δ = 0 (5.39)
Denoting
Q(δ) = (m
22
−m
21
m
11
(δ)
−1
Φ
T
e
)
and noting that Q(δ) is a positive deﬁnite matrix, the following Lyapunov function
for the zerodynamics system can be proposed
V (δ,
˙
δ) =
1
2
˙
δ
T
Q(δ)
˙
δ +
1
2
δ
T
Kδ
155
Calculating
˙
V along the solutions of the zerodynamics in (5.39), we obtain
˙
V =
˙
δ
T
Q(δ)
¨
δ +
˙
δ
T
Kδ +
1
2
˙
δ
T
˙
Q
˙
δ
where
˙
Q =
∂Q
∂δ
˙
δ = 2k
2
m
21
m
11
(δ)
−2
(Φ
T
e
δ)(Φ
T
e
˙
δ)Φ
T
e
and
1
2
˙
δ
T
˙
Q
˙
δ = k
2
m
11
(δ)
−2
(m
12
˙
δ)(Φ
T
e
δ)(Φ
T
e
˙
δ)
2
Hence
˙
V = −
˙
δ
T
F
˙
δ −k
2
m
11
(δ)
−2
(Φ
T
e
˙
δ)
2
(Φ
T
e
δ) ((m
12
˙
δ) −(Φ
T
e
˙
δ))
and because m
11
(δ)
−2
≤ k
−2
1
, we get
˙
V ≤ −σ
min
(F)[
˙
δ[
2
+
k
2
k
2
1
[Φ
e
[
3
([m
21
−Φ
e
[)[
˙
δ[
3
[δ[
where σ
min
(F) is the smallest singular value of F. Denoting
k
3
=
k
2
k
2
1
[Φ
e
[
3
[m
21
−Φ
e
[
and deﬁning
=
σ
min
(F)
k
3
for [δ[, [
˙
δ[ < (i.e. over U
(0)),
˙
V ≤ 0. But the largest invariant set in z
2
=
˙
δ = 0
(i.e.
˙
V = 0) for (5.39) is (z
1
, z
2
) = (0, 0). Therefore, from LaSalle’s invariance
principle the origin (δ,
˙
δ) = (z
1
, z
2
) = 0 is uniformly locally asymptotically stable for
the zerodynamics system, i.e. the output y is (locally) minimum phase.
Remark 5.9.2. Viewing σ
min
(F) as the strength of damping of the ﬂexible link, the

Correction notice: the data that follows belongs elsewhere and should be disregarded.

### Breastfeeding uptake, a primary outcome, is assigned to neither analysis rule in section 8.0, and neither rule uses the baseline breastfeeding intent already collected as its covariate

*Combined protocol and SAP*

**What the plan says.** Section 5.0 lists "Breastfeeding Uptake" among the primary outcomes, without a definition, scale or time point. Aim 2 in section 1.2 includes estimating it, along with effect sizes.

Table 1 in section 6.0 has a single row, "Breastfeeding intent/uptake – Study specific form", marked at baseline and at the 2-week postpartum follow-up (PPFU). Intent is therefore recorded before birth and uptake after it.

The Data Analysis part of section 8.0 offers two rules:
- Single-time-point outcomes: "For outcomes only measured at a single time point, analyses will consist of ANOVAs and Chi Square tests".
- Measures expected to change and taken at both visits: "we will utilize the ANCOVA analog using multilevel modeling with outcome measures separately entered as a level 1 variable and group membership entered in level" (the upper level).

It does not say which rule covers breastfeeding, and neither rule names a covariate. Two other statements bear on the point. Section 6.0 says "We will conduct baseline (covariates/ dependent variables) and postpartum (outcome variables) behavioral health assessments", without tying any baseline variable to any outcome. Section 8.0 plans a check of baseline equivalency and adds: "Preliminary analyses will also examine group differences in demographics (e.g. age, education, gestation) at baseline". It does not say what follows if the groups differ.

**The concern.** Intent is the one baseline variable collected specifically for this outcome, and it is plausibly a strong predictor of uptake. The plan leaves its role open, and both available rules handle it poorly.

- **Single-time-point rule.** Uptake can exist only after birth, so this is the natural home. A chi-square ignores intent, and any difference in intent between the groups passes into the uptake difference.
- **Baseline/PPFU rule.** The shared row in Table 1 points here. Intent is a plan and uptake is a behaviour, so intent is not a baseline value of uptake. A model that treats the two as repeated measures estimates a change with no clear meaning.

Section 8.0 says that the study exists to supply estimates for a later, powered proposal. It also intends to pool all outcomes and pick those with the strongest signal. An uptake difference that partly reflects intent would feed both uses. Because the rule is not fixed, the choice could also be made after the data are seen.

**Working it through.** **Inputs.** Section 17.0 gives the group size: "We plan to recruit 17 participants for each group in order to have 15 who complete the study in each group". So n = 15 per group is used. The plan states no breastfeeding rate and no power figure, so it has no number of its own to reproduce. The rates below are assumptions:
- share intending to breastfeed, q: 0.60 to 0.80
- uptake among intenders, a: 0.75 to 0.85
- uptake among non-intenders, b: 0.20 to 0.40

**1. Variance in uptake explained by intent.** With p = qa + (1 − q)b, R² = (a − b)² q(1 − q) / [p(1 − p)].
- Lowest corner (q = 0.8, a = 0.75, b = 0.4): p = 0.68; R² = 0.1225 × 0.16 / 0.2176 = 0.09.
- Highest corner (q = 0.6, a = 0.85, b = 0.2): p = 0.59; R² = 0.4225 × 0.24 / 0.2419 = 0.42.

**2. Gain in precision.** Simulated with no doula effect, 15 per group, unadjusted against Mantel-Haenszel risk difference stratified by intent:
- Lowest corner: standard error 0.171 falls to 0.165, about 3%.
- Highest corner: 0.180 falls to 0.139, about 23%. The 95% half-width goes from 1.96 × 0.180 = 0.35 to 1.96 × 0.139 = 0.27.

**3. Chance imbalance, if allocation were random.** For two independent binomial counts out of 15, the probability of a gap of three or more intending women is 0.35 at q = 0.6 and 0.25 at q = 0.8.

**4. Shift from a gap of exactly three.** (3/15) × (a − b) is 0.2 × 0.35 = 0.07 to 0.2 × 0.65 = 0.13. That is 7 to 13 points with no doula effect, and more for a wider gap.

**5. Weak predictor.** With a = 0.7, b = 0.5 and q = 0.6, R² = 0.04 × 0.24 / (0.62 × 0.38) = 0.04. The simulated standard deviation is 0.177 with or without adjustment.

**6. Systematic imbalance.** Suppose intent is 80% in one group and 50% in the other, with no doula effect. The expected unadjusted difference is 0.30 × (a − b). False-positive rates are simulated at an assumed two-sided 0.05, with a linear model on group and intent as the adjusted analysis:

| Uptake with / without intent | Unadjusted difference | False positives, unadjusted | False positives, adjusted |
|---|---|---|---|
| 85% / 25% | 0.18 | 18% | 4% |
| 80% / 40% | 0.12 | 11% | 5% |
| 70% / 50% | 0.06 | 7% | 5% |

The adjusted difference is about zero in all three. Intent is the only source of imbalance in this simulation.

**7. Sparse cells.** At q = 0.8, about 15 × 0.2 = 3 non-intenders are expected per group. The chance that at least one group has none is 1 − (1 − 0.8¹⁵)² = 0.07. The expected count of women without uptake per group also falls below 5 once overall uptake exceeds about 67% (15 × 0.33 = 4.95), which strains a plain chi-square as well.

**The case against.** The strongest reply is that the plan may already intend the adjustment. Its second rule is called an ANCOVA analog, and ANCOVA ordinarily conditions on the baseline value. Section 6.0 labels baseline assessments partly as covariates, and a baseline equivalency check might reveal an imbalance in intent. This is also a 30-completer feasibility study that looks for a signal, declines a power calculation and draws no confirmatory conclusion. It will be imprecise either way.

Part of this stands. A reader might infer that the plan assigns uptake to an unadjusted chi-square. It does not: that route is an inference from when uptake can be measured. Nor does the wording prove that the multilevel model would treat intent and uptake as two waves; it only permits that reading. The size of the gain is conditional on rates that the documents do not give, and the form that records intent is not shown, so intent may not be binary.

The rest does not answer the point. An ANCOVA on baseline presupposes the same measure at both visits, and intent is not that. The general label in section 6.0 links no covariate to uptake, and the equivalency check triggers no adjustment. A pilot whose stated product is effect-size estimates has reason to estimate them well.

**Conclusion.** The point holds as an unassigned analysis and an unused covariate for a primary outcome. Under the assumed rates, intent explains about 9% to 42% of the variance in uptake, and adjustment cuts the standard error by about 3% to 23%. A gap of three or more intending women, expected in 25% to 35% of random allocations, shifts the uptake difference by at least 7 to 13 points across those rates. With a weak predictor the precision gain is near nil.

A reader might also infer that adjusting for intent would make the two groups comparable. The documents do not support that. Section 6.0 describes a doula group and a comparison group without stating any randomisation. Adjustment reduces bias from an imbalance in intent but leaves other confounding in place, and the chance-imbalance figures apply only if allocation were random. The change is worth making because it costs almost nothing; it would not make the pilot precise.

result of the preceding theorem can be interpreted as follows. The higher the strength
of damping, the larger the region of attraction of the origin for the zerodynamics.
Remark 5.9.3. For a suﬃciently small deformation amplitudes δ. The output y in
(5.36) can be expressed as a linear combination of the angle of rotation and weighted
deformation amplitudes as
y = θ +
1
M
L
(Φ
T
e
δ)
which depends on the payload mass M
L
. This is in agreement with our intuition that
the payload mass matters in trajectory tracking control design for a ﬂexible arm.
156
5.9.3 Tracking Control
The control for trajectory tracking can be given as the following. Let y
d
(t) denote
the desired trajectory and deﬁne the error functions
e
1
= y −y
d
(t), e
2
= ˙ y − ˙ y
d
, e
3
= ¨ y − ¨ y
d
Then
˙ e
1
= e
2
˙ e
2
= e
3
˙ e
3
= u −y
(3)
d
where y
(k)
d
=
d
k
y
d
(t)
dt
k
. Thus, setting
u = y
(3)
d
+ c
p
(y −y
d
) + c
d
( ˙ y − ˙ y
d
) + c
a
(¨ y − ¨ y
d
)
with c
p
, c
d
, c
a
< 0, or applying the partial state feedback
u = y
(3)
d
+ c
p
(ξ
1
−y
d
) + c
d
(ξ
2
− ˙ y
d
) + c
a
(ξ
3
− ¨ y
d
) (5.40)
guarantees that (e
1
, e
2
, e
3
) →0 as t →∞ and for suﬃciently small initial conditions
(δ(0),
˙
δ(0)) asymptotic output tracking can be achieved [36].
5.10 Conﬁguration Stabilization for the VTOL Air
craft
In this section, we give a static state feedback law for global conﬁguration stabilization
of the VTOL (vertical take oﬀ and landing) aircraft. The simpliﬁed dynamics of the
u
ε u
u
θ
1
2
2
x
y
Figure 526: The VTOL aircraft.
157
VTOL aircraft, as shown in Figure 526, is given in [35, 55] as the following
˙ x
1
= x
2
˙ x
2
= −u
1
sin(θ) + u
2
cos(θ)
˙ y
1
= y
2
˙ y
2
= u
1
cos(θ) + u
2
sin(θ) −g
˙
θ = ω
˙ ω = u
2
(5.41)
where = 0. Here, θ denotes the roll angle and the plane moves in a vertical (x
1
, y
1
)
plane. Clearly, the system has three degrees of freedom and only two actuators–thus
it is underactuated. The eﬀect of the body torque u
2
appears in the translational
dynamics of the VTOL aircraft by a factor of . This captures a general property